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Collaborative Innovation with Customers


About a year ago I watched a TED talk on collaborative innovation by Charles Leadbeater. I just watched it again. It’s good to be reminded of the roots of great ideas that turn into markets for millions of consumers. Does it pay to collaborate with your customers?

Users define the experience they want. The experience emerges from what appears to be a disorganized band of consumers who work with each other, and with collaborative suppliers to cobble together the experience they want from a product. It starts with dissatisfaction with what is currently on the market, and the desire to scratch that itch. The biggest payoffs in innovation come from ideas with the biggest uncertainty. In large companies, the incentives for these high risk-high return ventures are limited. Companies that want to profit from innovation need to understand that collaboration with Customers is the key to generating the next killer product. This goes to the heart of Customer Collaboration over Contract Negotiation from the Agile Manifesto. The first iterations of these new product ideas become full-fledged commercial products over time. Leadbeater cites a few examples in his talk including SMS and mountain bikes.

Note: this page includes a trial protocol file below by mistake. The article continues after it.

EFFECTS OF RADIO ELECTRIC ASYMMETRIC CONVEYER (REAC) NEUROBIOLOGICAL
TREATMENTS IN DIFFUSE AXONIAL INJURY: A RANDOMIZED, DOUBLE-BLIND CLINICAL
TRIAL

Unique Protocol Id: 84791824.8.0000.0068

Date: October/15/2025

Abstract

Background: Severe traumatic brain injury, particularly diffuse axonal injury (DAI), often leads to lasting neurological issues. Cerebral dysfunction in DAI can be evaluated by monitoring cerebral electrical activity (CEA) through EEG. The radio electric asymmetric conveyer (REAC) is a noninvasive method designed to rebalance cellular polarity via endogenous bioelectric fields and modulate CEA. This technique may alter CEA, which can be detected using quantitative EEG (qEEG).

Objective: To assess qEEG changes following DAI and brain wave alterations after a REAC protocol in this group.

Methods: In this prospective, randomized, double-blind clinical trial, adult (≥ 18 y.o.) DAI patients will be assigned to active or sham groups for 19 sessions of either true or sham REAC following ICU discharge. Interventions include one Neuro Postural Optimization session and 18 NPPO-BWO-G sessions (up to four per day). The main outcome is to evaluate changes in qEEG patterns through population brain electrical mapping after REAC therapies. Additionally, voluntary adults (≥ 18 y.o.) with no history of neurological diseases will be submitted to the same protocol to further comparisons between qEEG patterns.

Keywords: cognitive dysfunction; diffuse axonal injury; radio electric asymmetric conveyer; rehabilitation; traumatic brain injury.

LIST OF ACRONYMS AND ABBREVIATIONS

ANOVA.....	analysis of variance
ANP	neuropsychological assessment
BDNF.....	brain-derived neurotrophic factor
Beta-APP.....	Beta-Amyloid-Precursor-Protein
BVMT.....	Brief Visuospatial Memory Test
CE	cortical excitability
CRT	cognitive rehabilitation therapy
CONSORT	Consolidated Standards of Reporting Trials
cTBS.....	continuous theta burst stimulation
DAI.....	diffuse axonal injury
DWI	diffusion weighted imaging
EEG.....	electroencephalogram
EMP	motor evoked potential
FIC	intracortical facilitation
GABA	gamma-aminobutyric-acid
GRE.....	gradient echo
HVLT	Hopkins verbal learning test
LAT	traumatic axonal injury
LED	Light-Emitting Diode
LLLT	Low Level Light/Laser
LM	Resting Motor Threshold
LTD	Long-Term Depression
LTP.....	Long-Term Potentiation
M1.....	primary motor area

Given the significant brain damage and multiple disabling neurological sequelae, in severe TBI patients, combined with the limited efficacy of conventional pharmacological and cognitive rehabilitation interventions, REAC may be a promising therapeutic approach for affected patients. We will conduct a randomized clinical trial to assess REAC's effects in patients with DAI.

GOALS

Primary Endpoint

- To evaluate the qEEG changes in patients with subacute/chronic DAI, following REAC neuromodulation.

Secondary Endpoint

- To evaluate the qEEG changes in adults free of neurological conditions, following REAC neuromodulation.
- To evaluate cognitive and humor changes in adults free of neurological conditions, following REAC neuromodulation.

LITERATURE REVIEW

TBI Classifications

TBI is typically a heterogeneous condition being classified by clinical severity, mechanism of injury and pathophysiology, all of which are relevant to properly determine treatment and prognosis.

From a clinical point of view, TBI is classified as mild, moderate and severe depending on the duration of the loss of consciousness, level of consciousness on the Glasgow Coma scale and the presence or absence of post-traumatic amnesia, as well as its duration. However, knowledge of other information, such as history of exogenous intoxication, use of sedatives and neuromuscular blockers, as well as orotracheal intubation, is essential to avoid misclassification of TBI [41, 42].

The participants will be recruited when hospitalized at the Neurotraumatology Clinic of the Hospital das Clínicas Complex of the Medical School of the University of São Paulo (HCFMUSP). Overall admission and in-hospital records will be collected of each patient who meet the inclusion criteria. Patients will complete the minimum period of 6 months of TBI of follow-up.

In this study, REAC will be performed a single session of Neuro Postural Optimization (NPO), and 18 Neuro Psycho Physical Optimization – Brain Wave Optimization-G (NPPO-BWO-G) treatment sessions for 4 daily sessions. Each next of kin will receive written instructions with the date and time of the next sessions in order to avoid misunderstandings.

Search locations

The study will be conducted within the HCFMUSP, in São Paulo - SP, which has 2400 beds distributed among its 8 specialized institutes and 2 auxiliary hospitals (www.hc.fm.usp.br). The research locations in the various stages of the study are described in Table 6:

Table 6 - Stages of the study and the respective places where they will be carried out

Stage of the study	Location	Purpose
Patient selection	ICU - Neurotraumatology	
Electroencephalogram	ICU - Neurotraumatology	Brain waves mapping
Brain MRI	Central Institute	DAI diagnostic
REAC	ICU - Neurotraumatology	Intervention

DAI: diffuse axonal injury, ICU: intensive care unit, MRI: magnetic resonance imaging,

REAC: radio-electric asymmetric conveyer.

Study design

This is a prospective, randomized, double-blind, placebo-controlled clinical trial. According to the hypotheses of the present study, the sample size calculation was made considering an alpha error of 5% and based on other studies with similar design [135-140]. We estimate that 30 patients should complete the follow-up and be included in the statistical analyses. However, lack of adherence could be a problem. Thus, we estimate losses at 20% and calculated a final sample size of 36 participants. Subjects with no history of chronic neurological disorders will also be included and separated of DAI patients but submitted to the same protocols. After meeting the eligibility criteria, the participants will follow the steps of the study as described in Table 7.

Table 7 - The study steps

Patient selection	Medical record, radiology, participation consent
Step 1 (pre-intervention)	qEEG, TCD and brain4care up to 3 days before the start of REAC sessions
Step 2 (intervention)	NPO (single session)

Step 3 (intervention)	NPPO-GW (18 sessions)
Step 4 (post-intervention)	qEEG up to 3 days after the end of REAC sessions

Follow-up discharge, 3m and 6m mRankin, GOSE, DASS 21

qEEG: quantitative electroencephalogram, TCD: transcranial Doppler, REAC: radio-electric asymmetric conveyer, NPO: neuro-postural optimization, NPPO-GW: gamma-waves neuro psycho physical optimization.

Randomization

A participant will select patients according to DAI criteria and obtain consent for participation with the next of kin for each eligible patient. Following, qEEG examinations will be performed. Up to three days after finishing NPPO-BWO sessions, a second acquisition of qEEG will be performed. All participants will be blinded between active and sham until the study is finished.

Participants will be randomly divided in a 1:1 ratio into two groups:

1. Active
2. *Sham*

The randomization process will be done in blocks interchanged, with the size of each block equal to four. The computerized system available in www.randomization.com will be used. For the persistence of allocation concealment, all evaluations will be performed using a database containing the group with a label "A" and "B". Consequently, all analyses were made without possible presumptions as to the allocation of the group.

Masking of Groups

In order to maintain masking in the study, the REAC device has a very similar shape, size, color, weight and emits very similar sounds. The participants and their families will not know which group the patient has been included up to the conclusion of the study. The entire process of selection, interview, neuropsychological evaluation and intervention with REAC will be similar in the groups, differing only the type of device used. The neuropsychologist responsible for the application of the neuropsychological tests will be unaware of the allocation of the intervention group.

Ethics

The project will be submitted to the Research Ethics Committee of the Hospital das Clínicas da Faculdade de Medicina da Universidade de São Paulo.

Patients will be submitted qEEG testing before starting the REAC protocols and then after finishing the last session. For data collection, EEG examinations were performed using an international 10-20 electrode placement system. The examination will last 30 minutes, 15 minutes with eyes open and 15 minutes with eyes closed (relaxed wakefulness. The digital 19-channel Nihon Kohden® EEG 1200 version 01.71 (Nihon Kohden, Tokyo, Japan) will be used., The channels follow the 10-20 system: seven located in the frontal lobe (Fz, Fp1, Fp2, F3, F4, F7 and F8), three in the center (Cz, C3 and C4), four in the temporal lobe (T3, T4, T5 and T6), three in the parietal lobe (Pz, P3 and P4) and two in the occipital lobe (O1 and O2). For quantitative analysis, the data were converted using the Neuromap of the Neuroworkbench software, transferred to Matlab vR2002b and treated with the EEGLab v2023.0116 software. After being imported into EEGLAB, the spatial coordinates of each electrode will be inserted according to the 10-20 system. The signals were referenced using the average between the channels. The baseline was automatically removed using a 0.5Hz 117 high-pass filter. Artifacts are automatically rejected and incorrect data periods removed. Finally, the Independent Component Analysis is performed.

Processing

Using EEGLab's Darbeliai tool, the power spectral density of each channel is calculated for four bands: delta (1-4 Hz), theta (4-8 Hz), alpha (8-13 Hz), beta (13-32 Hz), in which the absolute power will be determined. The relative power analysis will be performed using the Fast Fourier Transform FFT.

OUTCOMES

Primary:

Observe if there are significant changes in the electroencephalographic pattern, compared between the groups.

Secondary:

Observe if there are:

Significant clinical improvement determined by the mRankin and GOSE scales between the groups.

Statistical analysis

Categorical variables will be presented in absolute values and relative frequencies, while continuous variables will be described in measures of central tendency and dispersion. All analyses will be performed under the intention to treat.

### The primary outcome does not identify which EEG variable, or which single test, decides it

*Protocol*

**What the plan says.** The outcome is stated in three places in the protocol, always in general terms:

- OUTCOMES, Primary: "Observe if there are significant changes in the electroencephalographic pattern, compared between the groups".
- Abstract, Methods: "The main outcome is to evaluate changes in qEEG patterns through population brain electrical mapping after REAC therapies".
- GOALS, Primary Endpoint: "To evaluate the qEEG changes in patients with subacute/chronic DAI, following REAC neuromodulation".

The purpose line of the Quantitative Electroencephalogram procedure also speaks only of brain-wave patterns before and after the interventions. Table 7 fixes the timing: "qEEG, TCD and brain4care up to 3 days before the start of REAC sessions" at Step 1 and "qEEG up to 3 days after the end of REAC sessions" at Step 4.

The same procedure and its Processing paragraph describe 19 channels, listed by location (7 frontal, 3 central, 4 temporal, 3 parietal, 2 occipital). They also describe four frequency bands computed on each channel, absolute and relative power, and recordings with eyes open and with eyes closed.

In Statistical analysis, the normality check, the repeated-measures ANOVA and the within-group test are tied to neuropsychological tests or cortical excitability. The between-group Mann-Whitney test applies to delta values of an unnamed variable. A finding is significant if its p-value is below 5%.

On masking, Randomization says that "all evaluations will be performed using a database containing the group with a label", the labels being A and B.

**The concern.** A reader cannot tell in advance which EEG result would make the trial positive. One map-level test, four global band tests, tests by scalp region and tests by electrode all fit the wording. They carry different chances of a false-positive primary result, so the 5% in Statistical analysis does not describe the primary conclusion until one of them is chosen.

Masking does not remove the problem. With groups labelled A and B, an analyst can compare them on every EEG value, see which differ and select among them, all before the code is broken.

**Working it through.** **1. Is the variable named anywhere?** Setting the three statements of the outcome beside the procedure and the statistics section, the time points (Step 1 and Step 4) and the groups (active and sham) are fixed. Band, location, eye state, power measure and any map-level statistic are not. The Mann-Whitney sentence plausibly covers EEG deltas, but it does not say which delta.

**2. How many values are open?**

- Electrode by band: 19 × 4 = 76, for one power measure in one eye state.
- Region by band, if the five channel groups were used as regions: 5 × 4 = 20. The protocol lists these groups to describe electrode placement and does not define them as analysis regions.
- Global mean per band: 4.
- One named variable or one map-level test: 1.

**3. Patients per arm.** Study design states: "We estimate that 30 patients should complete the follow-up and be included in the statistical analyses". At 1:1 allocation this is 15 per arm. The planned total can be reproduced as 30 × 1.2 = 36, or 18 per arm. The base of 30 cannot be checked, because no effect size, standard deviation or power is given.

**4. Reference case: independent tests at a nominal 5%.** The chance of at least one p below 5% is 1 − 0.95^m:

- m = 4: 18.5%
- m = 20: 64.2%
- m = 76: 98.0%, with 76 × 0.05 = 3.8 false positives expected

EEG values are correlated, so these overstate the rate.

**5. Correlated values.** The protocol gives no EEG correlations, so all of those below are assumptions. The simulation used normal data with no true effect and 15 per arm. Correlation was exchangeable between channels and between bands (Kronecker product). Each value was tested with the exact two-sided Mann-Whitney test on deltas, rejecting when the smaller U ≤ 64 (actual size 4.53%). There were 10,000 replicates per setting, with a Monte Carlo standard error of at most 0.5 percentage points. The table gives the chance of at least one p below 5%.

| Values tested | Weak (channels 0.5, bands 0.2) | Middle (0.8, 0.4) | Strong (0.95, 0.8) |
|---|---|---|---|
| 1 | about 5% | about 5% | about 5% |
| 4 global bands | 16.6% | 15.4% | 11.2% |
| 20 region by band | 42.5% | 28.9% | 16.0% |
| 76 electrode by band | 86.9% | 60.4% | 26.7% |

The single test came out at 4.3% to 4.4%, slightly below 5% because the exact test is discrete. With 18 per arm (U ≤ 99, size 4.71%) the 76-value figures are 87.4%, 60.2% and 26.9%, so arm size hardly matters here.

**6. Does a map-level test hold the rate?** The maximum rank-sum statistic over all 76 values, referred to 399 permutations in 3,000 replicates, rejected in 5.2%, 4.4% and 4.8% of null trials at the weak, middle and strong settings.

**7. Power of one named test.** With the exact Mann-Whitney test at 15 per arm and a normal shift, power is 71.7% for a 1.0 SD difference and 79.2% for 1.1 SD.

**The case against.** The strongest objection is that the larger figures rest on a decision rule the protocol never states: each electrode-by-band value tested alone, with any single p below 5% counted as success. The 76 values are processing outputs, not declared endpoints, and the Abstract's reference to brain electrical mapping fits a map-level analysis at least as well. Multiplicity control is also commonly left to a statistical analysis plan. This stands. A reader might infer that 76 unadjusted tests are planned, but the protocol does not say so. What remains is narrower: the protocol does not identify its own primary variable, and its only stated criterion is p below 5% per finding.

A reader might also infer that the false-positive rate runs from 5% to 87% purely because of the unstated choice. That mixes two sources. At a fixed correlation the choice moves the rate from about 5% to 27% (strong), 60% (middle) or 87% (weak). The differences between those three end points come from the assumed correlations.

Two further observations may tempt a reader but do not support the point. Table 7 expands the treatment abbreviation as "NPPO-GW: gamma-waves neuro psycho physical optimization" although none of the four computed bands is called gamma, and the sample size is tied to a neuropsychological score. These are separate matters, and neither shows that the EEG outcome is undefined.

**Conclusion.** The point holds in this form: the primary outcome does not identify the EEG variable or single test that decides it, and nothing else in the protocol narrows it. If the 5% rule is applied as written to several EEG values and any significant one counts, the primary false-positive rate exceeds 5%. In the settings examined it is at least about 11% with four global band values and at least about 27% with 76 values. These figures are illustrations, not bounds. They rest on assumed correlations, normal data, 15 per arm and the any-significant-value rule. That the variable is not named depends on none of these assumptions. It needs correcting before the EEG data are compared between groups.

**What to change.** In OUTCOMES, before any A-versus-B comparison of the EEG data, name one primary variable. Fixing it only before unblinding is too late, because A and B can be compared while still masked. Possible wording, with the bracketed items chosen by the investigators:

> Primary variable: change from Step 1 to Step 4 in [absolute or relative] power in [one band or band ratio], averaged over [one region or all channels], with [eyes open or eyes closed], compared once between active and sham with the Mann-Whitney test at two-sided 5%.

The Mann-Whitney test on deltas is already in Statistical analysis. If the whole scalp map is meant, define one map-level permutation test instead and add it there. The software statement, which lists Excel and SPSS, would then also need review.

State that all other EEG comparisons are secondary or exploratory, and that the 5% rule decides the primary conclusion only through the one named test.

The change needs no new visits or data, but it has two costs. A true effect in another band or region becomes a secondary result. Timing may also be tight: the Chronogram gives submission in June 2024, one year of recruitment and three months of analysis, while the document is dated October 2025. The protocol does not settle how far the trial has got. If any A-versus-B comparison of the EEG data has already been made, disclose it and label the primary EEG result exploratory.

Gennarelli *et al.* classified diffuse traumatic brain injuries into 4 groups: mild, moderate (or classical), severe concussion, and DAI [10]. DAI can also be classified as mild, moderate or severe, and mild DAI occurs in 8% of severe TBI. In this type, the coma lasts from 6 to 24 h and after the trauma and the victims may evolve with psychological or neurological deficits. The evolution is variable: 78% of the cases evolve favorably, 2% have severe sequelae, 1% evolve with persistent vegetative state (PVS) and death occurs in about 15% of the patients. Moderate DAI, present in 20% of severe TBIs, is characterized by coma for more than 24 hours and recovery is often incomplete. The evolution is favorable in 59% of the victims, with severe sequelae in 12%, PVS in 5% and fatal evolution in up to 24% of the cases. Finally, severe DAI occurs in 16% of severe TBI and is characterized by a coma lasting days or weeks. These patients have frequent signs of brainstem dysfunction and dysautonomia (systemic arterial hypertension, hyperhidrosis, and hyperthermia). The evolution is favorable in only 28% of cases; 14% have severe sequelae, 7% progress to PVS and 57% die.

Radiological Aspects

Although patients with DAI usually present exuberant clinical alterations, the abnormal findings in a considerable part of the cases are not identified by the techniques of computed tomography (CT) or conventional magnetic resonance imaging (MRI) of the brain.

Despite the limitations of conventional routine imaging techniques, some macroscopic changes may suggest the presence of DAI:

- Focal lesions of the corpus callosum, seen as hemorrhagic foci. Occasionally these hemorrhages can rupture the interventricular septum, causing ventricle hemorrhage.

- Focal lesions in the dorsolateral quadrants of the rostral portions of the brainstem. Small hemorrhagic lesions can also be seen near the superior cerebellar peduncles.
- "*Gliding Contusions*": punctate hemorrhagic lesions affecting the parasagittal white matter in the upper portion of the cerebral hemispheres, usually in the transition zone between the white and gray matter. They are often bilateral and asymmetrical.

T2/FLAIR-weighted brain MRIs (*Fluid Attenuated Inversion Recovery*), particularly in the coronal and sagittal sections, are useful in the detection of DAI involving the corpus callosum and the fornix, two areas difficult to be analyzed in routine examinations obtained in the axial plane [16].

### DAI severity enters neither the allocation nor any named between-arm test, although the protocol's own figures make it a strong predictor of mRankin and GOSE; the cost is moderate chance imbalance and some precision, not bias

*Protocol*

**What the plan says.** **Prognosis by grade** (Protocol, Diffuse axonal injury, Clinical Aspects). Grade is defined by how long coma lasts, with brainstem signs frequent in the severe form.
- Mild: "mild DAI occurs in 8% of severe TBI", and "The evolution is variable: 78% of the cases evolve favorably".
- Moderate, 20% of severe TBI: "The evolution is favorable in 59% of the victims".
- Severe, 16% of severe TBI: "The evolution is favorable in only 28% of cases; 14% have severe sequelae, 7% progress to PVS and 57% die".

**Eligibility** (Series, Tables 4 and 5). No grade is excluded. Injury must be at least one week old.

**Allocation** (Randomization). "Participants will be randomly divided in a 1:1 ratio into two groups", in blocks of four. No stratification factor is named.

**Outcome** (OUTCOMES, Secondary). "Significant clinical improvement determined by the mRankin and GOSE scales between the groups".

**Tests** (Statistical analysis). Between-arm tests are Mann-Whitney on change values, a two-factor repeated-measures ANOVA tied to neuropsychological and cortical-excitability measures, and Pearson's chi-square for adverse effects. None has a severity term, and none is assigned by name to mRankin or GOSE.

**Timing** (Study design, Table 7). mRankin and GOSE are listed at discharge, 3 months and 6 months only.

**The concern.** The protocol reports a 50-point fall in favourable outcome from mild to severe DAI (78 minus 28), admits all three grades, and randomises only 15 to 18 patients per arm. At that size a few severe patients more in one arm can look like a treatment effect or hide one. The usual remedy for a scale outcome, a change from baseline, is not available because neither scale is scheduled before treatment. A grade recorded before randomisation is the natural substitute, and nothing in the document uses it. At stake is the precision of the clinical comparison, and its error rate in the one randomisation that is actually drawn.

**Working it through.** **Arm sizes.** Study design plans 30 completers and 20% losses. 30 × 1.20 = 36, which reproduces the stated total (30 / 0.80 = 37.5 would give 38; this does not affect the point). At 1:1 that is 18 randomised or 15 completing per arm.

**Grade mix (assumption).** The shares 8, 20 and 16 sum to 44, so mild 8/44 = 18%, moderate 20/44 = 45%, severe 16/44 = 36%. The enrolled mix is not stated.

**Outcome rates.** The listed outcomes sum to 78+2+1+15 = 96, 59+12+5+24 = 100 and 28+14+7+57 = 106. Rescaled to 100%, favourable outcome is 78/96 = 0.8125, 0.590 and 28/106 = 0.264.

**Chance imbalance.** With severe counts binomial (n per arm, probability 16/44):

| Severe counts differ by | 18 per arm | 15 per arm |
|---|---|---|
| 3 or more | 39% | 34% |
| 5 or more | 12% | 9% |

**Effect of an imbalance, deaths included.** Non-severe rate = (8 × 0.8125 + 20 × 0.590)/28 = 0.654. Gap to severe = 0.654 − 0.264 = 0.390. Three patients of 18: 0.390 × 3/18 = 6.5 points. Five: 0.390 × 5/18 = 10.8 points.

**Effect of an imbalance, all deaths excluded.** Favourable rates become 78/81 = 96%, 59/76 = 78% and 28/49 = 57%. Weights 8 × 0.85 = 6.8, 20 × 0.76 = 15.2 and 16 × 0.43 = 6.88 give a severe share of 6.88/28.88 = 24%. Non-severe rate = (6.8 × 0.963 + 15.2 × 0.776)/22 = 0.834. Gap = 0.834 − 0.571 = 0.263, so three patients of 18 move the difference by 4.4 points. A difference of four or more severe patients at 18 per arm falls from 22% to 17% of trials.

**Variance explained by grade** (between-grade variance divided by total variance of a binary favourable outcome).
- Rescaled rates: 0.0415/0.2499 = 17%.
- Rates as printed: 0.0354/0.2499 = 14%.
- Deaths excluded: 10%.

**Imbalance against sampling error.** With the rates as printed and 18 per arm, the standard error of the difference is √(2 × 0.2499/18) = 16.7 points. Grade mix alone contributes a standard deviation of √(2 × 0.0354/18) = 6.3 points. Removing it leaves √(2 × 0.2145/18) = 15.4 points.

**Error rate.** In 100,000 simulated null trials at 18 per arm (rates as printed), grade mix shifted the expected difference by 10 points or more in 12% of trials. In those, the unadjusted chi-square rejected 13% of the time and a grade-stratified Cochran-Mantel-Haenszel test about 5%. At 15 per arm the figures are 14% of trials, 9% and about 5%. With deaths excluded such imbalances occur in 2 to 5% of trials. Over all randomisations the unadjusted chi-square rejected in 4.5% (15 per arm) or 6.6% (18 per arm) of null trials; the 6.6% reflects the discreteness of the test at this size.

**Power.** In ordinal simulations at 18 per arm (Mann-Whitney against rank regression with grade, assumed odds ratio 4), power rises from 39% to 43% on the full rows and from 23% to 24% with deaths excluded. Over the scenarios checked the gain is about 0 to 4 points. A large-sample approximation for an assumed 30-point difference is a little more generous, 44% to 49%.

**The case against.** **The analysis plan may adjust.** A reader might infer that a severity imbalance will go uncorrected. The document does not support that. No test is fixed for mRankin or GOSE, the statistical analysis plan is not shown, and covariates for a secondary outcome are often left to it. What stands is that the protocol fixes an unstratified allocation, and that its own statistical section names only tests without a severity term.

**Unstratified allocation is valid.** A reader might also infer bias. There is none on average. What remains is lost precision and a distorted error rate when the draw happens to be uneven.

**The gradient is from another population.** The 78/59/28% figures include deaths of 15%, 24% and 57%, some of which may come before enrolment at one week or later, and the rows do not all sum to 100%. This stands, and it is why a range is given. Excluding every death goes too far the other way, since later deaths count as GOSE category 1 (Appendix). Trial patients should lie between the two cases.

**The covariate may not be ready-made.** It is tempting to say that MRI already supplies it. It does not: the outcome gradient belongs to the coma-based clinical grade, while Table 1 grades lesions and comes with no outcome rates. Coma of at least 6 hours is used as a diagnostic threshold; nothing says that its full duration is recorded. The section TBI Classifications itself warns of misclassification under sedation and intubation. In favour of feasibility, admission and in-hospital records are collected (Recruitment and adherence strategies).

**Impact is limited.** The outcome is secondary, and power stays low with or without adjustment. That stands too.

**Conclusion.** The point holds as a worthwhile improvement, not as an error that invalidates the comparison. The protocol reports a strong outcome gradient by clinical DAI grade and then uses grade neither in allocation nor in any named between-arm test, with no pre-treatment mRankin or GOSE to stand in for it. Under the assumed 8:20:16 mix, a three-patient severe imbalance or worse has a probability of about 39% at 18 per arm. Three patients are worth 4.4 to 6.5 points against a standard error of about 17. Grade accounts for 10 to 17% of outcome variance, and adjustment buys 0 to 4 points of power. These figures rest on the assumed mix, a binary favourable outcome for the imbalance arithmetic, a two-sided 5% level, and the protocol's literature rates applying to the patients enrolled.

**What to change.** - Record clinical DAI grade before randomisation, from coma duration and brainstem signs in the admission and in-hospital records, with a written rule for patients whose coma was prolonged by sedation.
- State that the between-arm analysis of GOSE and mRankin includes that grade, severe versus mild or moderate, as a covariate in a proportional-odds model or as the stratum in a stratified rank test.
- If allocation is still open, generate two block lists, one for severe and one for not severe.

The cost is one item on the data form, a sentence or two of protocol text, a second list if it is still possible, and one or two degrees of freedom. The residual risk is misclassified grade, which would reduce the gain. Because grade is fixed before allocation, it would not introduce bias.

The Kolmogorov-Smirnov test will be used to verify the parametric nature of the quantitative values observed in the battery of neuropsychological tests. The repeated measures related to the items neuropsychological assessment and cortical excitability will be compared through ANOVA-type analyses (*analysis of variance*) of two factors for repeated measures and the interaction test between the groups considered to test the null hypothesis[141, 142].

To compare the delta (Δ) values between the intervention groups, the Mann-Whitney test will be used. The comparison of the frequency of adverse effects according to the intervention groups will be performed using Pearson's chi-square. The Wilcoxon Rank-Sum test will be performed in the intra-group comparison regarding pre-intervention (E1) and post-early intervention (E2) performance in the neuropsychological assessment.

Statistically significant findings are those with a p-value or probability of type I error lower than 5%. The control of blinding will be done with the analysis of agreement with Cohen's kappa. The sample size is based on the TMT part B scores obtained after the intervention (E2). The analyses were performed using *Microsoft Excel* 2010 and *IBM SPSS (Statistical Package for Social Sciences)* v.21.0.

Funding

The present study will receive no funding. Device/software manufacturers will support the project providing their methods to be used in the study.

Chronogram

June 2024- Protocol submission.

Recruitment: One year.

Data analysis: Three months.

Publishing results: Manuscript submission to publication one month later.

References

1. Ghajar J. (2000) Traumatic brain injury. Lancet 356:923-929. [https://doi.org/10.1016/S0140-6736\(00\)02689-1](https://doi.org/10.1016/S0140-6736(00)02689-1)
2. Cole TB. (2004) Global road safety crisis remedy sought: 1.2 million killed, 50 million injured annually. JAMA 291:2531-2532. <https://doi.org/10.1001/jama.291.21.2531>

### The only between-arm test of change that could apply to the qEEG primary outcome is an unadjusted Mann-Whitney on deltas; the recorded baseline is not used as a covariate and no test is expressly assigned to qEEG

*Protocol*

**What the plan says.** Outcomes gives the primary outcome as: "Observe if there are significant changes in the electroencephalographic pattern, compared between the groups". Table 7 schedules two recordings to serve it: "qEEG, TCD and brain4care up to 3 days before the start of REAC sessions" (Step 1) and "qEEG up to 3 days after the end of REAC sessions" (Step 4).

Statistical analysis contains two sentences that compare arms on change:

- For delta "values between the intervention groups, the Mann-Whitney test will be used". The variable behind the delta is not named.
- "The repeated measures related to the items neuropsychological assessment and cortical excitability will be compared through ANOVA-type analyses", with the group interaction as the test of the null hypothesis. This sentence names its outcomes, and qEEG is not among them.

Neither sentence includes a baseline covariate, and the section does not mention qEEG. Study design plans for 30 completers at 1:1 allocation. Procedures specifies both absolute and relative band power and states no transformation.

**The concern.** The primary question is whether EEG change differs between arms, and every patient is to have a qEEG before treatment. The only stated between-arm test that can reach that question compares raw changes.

If you work in a large corporation, start asking yourself how you can engage dissatisfied end-users and start a dialogue that leads to collaborative co-design. Traditional large organizations are not set up to work this way. Leadbeater explains why. If your R&D is far-removed from your customers, you’ll struggle to have this experience.

One of the reasons I champion Agile methods in my company is the highly collaborative and interactive experience I have had over the past five years in the Korean market. My Korean customers demand face time, interaction, collaboration, and co-development. What we learned in Korea has helped us build better, more robust wireless telephony networks for our other customers around the world.

Watch the talk, and then ask yourself, where’s my itchy Customer?

The Marshmallow Challenge


This week we had an R&D workshop in Paris. It was a chance for us to do some deep thinking and preparation for some of the initiatives we are launching this year. At the end of the first day we did the Marshmallow challenge. One of our teams built a 27 inch tall structure – the clear winner. Not only was this activity fun, it also revealed the nature of collaboration and how we think about design. At first everyone was focused on building their own structure until I started to point out what others were doing. The competition started to heat up and you could see eyes darting back and forth across the table to see what the competition were building.  I had a large timer projected on the screen in the room, counting down the 18 minutes. We’d call out the time remaining to help keep the pressure on. What a blast! If you have never tried the Marshmallow challenge, you are missing a great opportunity for team building and learning. Everything you need to know about it is here. At the end of the challenge, we showed Tom Wujec’s video which is available on the same link.

The challenge for me was finding marshmallows in Paris. Not a common item here. However, Auchan in Velizy has them in the “Produits du Monde” section of the store. I was worried I might have to use little mini camemberts instead!

To my colleagues who took the challenge, thanks for participating! We all learned something valuable.